i always like to ask but i only will if there is actually something wrong with the item.
  • BigglesBiggles Forumite
    8.2K posts
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    I agree with Dougal re independent High Street stores. BUT I would still feel better striking a deal with a local shop than paying a bit less and going to T*sc* or similar.

    And I'm quite sure the local shop would prefer to be given the choice of offering you a price and making a trade than have you pass on by because the price on display is a little too high for you.
  • I went to Next a couple of weeks ago and liked apair of jeans, they only had 1 pair out in my size. In the changing room i found a button in the pocket which had fallen off. I loved the jeans so decided to ask if they would reduce them as it would be easy for me to sew the button back on.

    They refused as they could still be bought online.
    I politely left the other purchases I was going to make behind aswell.
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  • :o I want to know how the hagglers overcome their embarrassment - I certainly would like to do this, but even now can feel my toes curling at the thought of it.

    Guess I'm just a wus!
  • hollydayshollydays Forumite
    19.8K posts
    Part of the Furniture 10,000 Posts Name Dropper
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    I was in a would-be designer clothes shop today and heard them loudly saying on the phone,that they had terrible sales yesterday and only sold something by giving discount. I then heard another shop saying how poor business had been..hmm..I am going in tommorrow armed with cash..
  • meliponamelipona Forumite
    492 posts
    Everything has a value, the seller thinks he knows what you will pay and prices accordingly, the canny shopper will suggest to the seller their view of the value, a few polite words and smiles are exchanged and a deal is struck. No embarrassment on either side, no losers either.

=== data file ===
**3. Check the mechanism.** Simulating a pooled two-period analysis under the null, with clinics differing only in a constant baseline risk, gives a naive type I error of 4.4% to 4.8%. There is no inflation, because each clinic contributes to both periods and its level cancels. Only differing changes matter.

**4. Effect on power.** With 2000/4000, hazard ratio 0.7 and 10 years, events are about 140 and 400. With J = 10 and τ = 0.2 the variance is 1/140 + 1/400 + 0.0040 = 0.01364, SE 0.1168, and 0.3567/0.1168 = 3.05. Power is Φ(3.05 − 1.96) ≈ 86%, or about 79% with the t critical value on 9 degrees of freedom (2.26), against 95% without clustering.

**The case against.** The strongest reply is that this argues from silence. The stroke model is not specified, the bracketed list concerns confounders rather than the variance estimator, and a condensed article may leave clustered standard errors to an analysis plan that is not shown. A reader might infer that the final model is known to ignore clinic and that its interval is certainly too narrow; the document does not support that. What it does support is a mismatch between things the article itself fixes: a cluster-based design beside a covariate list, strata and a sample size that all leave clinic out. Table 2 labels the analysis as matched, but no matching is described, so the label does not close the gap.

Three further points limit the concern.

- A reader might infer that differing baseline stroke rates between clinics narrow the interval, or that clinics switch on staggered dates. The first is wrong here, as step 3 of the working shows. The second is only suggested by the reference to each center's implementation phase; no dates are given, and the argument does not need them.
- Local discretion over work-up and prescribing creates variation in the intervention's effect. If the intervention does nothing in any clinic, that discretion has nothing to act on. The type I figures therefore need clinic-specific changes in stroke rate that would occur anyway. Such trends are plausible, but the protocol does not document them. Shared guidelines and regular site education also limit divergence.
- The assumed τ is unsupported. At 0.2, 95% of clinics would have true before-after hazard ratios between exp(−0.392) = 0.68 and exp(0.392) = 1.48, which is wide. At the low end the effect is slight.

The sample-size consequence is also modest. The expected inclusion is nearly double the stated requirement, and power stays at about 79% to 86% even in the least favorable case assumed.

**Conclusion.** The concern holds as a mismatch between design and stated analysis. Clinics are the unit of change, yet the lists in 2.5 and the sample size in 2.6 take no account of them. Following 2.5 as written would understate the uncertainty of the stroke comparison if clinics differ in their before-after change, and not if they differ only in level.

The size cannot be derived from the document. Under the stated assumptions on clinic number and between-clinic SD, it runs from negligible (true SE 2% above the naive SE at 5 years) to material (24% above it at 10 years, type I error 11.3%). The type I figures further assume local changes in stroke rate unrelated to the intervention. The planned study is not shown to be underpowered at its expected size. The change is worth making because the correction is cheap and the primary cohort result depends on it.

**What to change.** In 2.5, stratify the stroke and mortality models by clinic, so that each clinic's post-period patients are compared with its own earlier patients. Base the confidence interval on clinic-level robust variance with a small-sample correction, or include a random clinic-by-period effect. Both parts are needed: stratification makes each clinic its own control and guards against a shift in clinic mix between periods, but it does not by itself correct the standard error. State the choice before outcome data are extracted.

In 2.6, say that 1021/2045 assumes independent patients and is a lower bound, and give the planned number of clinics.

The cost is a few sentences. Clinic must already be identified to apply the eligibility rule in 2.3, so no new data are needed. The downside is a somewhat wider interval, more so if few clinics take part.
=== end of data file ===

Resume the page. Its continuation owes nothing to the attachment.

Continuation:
I would proffer that the first trade that ever took place included a bit of haggling, it is normal business and, lets be honest, the seller almost certainly haggles with their own suppliers so why not with the end customer?
    With the obvious exception of fixed priced chains, I ask for, and usually receive a discount on almost every service or product I pay for, and encourage others to do the same.
  • Enterprise_1701CEnterprise_1701C Forumite
    23.4K posts
    Part of the Furniture 10,000 Posts Photogenic Mortgage-free Glee!
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    Nomad25 wrote: »
    :o I want to know how the hagglers overcome their embarrassment - I certainly would like to do this, but even now can feel my toes curling at the thought of it.

    Guess I'm just a wus!

    It's not the embarrassment of the haggler - it's who they're with! I got a couple of quid knocked off a digital watch (no reason - just felt like it!!) when I was about 16 (30 odd years ago!) and my best mate who I was with went crimson and didn't speak to me for an hour!
    What is this life if, full of care, we have no time to stand and stare
  • RebelRebel Forumite
    187 posts
    Part of the Furniture Combo Breaker
    Re dougal21's post about the independent shop, sorry but I have to say the shop can always refuse to give discount, surely they are better off taking a smaller profit and getting the sale than NO profit at all because the customer goes elsewhere.

    I used to be a retail regional manager, and dependent on the circumstances would far rather take some profit (If for example the item was readily available and not in short supply) than lose a sale.

    Whilst I like seeing independents, many of these use that to their advantage and price stock accordingly.

    I personally only buy from shops that supply the goods I want at a FAIR price, that doesn't necessarilly mean the cheapest, there are some occasions where back up and support matter more to me than a small saving, but I will NOT pay over the odds either.

    A fair price is a price where both parties come away happy as far as I'm concerned, the shop makes some profit (albeit less than they hoped for) and I get what I want at a price I am prepared to pay.